From the Women’s Prize Archives.
We caught up with Elizabeth Strout, New York Times bestseller and author of the Lucy Barton series. The first novel My Name is Lucy Barton was longlisted for the Women’s Prize for Fiction 2016. Read on to find out about Elizabeth’s fleeting dreams of being a concert pianist, the experience of seeing her Pulitzer Prize winning novel Olive Kitteridge being adapted for the small screen and the initial inspiration for her iconic and well-loved character – Lucy Barton.
Did you ever want to be anything but a writer?
Elizabeth Strout: I never remember wanting to be anything but a writer. In fact, I feel I was born a writer, and I always knew that. I do remember a phase when I was quite young, thinking perhaps I could be an astronaut (I suspect the point of view was interesting to me, to think of seeing the earth all on its own, so far away.) And I remember fleetingly wishing I could be a concert pianist, but I had such stage fright I knew that would never happen. So writing was always with me, starting from my earliest memory of myself; I was a writer.
What was the initial inspiration behind My Name is Lucy Barton?
I guess the inspiration for Lucy Barton came from initial scenes I kept playing with, having a mother and a daughter in that hospital room. I sort of never intended to write that book, it just kept coming to me and unfolding to me as I heard her voice. It was kind of a strange, and lovely, experience. But the initial impulse had something to do with that mother at the foot of her bed in the hospital.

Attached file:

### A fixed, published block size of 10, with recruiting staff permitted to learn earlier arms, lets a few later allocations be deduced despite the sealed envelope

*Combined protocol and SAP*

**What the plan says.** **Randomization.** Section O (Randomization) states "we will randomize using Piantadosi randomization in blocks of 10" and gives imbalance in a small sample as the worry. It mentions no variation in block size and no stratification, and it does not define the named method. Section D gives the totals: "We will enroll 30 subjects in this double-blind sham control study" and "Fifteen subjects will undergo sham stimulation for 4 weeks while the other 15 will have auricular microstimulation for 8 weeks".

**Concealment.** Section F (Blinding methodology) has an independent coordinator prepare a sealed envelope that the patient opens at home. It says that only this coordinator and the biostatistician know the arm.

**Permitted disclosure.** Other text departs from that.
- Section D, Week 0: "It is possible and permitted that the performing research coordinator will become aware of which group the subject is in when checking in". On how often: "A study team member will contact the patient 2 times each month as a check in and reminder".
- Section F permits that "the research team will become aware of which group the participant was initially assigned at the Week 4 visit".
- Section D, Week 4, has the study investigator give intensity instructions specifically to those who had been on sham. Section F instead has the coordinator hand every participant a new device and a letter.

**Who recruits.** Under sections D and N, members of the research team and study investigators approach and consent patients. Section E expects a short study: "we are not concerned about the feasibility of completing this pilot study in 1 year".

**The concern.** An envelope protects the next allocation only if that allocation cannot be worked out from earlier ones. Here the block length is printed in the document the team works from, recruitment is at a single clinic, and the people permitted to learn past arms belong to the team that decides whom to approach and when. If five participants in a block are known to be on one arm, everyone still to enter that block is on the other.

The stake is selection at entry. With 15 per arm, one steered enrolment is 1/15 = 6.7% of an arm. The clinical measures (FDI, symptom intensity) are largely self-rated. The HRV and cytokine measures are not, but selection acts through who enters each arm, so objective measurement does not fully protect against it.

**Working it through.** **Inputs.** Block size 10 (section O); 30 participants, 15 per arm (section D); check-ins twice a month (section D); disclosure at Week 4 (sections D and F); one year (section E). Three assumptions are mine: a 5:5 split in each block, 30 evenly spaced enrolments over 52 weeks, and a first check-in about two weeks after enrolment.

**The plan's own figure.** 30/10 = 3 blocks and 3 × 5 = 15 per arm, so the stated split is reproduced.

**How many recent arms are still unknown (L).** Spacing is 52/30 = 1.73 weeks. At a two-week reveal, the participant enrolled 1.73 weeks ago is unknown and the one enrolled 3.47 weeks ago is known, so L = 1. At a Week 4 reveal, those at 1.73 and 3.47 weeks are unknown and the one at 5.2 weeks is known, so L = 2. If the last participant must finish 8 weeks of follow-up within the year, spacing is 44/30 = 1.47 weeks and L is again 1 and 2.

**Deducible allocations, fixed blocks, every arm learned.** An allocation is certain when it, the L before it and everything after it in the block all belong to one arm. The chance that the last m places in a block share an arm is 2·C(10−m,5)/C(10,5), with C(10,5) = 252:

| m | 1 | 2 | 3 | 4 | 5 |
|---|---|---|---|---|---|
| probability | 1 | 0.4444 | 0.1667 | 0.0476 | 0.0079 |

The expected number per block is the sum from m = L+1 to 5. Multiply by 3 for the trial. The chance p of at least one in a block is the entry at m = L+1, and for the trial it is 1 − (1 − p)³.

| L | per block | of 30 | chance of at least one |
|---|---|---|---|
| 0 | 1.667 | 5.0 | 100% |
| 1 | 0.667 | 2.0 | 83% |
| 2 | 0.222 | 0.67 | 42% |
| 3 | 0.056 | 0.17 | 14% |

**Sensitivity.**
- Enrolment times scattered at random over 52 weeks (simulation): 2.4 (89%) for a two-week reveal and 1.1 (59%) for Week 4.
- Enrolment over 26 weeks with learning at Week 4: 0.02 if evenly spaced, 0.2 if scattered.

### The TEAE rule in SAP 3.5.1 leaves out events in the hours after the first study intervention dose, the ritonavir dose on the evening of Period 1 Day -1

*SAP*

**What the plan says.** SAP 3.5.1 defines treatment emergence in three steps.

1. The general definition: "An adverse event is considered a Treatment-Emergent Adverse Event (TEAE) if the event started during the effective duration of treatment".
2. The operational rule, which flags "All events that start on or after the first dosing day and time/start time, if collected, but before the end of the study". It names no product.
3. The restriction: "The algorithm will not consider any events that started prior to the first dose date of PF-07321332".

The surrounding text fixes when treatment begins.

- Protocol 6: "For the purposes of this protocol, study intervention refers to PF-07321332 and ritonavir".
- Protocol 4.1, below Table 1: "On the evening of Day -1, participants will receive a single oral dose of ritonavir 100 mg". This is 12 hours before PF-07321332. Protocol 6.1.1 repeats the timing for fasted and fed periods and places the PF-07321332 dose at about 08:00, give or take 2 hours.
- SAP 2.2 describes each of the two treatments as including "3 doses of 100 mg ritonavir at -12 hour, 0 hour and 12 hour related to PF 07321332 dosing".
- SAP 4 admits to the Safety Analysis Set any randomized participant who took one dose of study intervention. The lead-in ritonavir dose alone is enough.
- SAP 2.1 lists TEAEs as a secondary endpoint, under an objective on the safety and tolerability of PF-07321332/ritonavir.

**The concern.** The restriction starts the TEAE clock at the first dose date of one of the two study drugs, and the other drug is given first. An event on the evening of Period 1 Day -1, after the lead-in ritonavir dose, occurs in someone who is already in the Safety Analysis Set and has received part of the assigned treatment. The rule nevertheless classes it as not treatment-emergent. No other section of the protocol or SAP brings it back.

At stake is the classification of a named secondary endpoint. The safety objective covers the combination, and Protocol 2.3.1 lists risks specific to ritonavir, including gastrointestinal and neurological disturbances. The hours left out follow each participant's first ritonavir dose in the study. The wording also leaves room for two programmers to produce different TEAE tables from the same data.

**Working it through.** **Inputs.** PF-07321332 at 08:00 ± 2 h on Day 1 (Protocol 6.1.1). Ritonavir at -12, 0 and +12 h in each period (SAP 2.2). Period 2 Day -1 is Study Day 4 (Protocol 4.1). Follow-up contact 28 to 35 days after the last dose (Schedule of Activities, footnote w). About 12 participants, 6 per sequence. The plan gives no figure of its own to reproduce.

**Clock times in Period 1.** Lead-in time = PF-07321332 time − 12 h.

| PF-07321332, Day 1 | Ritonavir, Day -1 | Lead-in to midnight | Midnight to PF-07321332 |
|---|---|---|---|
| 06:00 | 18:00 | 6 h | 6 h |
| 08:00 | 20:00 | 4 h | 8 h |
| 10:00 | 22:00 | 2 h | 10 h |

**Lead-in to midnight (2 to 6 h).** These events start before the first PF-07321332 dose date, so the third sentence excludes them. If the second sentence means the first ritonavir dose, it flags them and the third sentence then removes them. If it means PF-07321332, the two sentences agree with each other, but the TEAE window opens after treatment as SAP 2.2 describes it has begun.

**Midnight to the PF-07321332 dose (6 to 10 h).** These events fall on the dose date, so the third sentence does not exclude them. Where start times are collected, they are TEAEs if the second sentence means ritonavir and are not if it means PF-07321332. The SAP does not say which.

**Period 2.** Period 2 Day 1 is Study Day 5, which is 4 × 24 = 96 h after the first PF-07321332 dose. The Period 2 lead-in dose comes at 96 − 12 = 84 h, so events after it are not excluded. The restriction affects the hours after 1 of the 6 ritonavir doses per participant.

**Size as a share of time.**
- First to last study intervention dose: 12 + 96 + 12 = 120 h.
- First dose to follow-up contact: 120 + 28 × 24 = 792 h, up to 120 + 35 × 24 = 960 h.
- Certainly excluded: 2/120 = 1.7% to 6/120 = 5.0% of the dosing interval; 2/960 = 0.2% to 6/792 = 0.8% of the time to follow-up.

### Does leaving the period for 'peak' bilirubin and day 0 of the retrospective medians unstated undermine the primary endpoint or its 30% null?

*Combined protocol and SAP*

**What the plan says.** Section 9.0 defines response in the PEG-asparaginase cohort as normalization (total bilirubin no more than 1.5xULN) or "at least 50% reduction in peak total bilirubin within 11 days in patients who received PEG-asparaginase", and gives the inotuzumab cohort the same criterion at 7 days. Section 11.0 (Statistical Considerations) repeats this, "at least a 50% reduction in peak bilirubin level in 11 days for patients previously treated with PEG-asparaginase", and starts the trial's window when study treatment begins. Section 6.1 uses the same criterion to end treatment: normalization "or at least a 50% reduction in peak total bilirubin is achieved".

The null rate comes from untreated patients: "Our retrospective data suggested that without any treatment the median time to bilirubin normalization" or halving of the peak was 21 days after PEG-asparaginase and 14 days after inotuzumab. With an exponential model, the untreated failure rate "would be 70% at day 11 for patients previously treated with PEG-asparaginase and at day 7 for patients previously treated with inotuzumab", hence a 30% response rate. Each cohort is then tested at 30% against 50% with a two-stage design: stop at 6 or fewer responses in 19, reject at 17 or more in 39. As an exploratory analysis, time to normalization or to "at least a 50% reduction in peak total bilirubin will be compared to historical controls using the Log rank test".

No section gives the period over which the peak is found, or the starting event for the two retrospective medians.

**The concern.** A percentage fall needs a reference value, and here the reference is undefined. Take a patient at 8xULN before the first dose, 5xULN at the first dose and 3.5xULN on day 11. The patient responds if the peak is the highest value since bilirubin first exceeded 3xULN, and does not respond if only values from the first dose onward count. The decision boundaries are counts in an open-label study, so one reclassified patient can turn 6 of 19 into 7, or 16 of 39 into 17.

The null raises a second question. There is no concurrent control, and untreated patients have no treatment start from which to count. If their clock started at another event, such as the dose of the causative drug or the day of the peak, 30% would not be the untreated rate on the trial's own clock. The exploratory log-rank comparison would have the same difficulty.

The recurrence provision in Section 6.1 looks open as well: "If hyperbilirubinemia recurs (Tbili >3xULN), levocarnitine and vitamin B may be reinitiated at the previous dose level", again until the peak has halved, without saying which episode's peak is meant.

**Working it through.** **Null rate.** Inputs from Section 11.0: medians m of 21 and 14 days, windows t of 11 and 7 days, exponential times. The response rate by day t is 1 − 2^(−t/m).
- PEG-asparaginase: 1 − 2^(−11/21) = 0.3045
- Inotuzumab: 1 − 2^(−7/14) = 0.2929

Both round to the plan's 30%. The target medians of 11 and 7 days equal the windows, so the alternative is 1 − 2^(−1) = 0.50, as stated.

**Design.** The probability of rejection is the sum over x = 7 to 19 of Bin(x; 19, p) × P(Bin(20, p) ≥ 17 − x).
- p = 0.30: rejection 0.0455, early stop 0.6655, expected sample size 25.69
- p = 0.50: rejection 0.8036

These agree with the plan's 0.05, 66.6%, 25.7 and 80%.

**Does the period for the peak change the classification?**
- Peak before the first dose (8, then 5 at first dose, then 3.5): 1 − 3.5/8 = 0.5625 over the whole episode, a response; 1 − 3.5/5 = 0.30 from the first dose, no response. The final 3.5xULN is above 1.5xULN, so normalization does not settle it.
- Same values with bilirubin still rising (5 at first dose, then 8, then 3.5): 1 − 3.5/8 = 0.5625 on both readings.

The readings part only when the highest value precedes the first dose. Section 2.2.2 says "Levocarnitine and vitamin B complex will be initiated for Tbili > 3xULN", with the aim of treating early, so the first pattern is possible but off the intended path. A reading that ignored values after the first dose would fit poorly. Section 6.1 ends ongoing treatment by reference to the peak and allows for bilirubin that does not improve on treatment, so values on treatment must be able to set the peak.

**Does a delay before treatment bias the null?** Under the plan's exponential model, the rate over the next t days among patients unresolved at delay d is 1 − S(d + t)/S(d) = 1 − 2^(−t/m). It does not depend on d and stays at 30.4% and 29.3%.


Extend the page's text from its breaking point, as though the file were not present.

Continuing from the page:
Your Pulitzer Prize winning novel Olive Kitteridge was made into an Emmy award-winning HBO adaptation – did you enjoy seeing your characters brought to life for TV?
It was an amazing experience for me to see my characters brought to life in the film of Olive Kitteridge. I think they did a fabulous job, and the first time I saw it, things felt surreal. I kept thinking: this is beautiful, but it has nothing to do with me, and then every so often I would think: oh, I made that character. It was very odd, but I could not be more pleased with the adaptation.
Is there a particular place where you like to write?
You know, the truth is, I seem to be able to write anywhere. But I guess I prefer the table in our dining room, and then I may wander over to the couch. In Maine I have my own studio, which has been wonderful – a whole room just for me; amazing! But I really can write anywhere, the subway, a coffee shop… Though I prefer to be home where there is space to spread my stuff around, I am a very messy worker.
The character of Lucy Barton is practically the polar opposite to Olive Kitteridge – which narrator was easiest for you to inhabit?
Such a good question. Yes, Lucy is about the polar opposite of Olive. I think in many ways Olive felt easier to inhabit because she was so there, so pronounced, so almost violent in her response to the world, so there was always a lot to work with, dramatically speaking, on the page. Lucy’s voice was what made me able to inhabit her, and she was not difficult once I found that voice, but her presence on the page is a quiet one, and not like Olive in that way, and so the dramatic aspects of the book are quite naturally very different.